More like, Albarin-yes! 12/10/10

Raise your hand if you’ve heard of Albariño before. I’m going to assume none of you has a hand up, since even if you have heard of the grape – which most of you probably haven’t – there’s really no sane reason to comply with a request like that, given I made it through text and all. What? Somebody’s hand is raised? Shame on you. You look ridiculous.

Anyway, Albariño is a sorely underappreciated white wine varietal here in the States, but it’s the most widely planted grape (of any color) in Spain, which is a country in Europe. Albariño is seldom blended with other varietals and usually drunk young, when it tends to exhibit strong aromas of ripe peach and apricot.

Today I’ll be discussing the Martin Codax 2009 Albariño from Rias Baixas, Spain, averaging about $15 a bottle online. This one should also be readily available at a wine store near you, as Bodegas Martin Codax is one of the more prominent exporters of Spanish wine to the US – I’m recalling a summer excursion to a North Carolina Harris Teeter (think Southern Wegmans) wherein the 2008 Codax was, in fact, the only Albariño for sale.

This wine bears the notable distinction of being the second I’ve reviewed to employ a metal screw cap, rather than a cork (and the first wine I’ve thought to mention this about). I’m more or less neutral as far as the cork/synth-cork/metal debate is concerned, but I just had to share my intense amusement at a waiter’s fruitless (and surprisingly plural) attempts to open this bottle with a corkscrew.

In the glass the wine was a pale straw color, with the slightest green tinge signifying its youth. The nose was predominantly citrus (I’m thinking mostly lemon), but after some time to breathe notes of apple and peach shone through, as well as – and feel free to call me crazy for smelling red fruit in a white wine – strawberry.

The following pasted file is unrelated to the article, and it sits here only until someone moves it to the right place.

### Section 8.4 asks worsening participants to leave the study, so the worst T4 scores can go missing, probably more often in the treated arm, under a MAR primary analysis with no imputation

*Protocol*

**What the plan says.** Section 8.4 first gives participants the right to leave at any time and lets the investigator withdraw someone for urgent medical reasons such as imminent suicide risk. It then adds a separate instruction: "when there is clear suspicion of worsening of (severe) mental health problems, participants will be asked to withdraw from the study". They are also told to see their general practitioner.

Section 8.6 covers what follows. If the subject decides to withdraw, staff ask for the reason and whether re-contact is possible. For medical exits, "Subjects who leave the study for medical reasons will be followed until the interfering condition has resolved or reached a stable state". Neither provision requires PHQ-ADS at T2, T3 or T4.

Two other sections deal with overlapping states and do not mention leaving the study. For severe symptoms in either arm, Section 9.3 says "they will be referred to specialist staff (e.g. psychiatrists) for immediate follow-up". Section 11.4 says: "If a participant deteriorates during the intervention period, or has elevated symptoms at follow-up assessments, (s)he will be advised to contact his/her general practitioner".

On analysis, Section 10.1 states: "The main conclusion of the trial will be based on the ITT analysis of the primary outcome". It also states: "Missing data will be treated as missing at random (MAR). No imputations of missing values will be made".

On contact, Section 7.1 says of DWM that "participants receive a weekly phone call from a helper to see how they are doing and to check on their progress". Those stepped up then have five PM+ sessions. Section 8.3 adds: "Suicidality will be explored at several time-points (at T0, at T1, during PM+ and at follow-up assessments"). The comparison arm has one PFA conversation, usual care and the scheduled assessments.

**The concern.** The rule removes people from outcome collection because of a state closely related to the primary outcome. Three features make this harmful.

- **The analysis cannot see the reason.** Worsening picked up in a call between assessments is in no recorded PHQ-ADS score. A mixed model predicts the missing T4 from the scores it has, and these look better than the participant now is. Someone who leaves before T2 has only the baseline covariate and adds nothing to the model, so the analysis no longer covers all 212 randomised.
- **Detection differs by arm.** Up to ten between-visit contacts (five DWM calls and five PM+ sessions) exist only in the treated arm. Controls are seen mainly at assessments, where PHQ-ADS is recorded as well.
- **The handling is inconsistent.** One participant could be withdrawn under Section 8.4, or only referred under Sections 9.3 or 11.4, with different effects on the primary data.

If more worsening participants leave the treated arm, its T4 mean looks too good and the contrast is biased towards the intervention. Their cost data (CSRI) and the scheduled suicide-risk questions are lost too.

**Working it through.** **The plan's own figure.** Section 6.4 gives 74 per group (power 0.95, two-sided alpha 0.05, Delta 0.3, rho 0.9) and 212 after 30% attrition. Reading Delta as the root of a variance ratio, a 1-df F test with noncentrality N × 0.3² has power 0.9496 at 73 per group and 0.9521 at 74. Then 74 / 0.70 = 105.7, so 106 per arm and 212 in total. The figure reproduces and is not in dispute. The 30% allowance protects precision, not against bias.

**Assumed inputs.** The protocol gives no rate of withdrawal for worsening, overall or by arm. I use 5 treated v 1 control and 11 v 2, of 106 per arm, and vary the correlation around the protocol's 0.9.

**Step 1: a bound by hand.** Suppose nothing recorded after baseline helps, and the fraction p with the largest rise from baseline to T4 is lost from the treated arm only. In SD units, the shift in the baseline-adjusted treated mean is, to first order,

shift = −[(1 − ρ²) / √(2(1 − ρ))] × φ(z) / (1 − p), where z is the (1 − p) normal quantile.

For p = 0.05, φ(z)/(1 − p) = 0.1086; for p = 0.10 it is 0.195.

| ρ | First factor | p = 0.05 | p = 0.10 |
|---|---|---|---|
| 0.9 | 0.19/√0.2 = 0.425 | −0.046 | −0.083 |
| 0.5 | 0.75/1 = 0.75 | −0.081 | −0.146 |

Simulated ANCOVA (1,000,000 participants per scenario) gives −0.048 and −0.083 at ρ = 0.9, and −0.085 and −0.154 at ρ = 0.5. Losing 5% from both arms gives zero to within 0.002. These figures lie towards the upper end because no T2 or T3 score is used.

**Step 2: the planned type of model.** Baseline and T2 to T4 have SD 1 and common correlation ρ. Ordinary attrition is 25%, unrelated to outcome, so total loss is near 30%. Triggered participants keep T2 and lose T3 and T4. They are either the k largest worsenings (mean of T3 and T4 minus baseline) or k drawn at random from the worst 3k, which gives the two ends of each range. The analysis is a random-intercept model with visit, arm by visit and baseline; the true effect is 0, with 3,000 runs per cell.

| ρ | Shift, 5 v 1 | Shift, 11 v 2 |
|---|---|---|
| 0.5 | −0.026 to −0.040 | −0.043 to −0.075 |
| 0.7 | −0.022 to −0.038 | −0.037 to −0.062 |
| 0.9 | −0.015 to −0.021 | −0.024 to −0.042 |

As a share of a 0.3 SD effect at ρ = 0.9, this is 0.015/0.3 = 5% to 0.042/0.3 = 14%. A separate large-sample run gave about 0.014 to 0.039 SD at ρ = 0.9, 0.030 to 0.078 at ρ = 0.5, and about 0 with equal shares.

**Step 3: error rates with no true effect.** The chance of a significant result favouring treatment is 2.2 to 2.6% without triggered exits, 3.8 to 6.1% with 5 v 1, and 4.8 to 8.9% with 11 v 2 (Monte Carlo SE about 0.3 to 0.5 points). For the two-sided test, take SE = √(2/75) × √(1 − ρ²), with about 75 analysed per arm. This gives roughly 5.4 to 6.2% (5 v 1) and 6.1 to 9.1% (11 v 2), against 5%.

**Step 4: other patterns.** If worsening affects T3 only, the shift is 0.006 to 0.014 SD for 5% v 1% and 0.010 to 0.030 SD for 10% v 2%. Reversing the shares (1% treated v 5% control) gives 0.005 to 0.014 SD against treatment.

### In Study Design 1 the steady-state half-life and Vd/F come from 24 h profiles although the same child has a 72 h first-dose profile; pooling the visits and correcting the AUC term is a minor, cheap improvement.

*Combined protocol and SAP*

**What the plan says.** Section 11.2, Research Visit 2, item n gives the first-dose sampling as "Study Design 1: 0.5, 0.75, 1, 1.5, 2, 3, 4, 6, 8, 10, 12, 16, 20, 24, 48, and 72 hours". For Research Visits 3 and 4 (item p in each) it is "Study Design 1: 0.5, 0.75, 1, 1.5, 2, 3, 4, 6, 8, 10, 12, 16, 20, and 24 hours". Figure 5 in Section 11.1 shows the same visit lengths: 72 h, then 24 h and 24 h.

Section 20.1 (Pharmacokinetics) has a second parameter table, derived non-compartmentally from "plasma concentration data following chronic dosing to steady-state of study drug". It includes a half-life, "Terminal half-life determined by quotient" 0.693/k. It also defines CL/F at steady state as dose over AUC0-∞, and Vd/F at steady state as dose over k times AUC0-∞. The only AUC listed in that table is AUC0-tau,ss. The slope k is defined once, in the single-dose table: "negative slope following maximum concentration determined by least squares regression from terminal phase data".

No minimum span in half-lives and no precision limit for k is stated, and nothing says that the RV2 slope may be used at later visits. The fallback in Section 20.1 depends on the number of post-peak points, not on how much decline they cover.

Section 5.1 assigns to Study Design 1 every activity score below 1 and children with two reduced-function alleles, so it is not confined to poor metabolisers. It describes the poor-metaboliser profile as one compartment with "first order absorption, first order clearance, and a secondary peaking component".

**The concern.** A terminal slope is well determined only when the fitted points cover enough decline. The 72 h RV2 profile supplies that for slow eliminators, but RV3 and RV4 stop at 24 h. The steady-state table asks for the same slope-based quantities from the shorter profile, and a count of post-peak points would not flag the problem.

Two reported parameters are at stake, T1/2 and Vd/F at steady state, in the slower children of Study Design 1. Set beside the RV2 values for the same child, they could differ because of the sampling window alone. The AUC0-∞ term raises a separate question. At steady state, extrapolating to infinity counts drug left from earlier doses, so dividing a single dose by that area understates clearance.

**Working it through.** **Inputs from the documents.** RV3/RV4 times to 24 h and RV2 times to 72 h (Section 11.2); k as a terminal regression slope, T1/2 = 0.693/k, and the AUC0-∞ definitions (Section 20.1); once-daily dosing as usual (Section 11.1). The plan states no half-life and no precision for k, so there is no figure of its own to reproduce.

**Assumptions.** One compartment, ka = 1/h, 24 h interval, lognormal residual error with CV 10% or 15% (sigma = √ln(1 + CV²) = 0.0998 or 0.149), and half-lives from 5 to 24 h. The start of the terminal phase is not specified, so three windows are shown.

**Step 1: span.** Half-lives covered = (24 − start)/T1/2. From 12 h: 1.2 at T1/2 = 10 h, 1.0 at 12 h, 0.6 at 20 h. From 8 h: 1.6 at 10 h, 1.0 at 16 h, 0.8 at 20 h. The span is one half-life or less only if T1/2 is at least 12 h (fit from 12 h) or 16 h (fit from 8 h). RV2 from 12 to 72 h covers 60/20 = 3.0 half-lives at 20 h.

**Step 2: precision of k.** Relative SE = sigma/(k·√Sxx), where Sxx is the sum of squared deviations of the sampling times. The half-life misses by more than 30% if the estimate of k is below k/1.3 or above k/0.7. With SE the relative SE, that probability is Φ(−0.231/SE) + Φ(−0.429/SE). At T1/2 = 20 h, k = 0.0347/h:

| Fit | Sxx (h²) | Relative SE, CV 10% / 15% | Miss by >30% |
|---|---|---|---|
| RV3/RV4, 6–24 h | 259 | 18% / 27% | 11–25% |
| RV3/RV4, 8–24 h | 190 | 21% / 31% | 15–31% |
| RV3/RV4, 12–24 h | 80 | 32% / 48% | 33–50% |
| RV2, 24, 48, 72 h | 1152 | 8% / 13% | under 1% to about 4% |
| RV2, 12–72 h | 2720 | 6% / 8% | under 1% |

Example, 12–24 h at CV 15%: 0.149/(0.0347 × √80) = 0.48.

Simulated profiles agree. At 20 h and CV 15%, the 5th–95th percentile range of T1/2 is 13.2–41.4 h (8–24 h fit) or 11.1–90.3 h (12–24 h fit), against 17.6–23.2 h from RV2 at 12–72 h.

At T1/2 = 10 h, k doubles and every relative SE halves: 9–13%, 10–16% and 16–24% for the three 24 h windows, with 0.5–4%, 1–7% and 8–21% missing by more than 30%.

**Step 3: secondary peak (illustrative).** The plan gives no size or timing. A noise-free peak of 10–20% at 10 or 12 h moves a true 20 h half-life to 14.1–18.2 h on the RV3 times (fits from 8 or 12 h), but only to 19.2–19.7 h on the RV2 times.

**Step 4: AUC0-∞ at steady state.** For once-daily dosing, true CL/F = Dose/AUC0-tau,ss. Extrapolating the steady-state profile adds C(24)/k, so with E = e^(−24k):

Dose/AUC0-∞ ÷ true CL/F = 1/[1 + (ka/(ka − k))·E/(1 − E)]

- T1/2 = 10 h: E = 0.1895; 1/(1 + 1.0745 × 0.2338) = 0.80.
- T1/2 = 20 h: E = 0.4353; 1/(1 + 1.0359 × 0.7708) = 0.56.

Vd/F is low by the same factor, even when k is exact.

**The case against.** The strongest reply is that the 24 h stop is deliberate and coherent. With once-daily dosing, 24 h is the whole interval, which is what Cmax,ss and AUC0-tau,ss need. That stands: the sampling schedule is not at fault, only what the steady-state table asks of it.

On the palate the Albariño was light and crisp, tart on the attack with citrus flavors that evolved into fruitier apple. The finish had some nice astringency (dryness) which I’m going to call pear skin, but the alcohol (12.5%) was a bit too pronounced, leaving a slightly hot aftertaste. I didn’t really taste any strawberry, nor the peach or apricot so characteristic of the varietal, which was a little disappointing.

Even so, this is undoubtedly a nice, refreshing wine, and I would definitely recommend it if you’re a fan of fruity whites (no, not that kind…). It pairs very well with poultry, so if you’re planning a turkey or pheasant dinner sometime in the near future, this might be a good choice.

I award the Martin Codax 2009 Albariño a respectable thumbs up.

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7 Responses to this article

Jeffrey December 10, 2010 Reply

I raised my hand at the start of this blog; for some reason a North Carolina Trip to the Teet seems familiar to me.

Dolly December 24, 2010 Reply

Nombre de a GoogleReader!


lic india December 27, 2010 Reply

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Bernie Wipf December 29, 2010 Reply

I cannot thank you enough for the article post.Much thanks again. Great.

Ezra Averbach December 29, 2010 Reply

Great article. I wish I could write so well.

Ben February 3, 2011 Reply

Awesome, you’re getting spammed. Welcome to the big time.

Geoff Griffiths June 6, 2014 Reply

You reference Albarin in the title of this post and then ignore it. If you’d asked for raised hands for that grape I think you would have been safer in expecting minimal response. However, Albariño is widely known!
Thanks for your review anyway!

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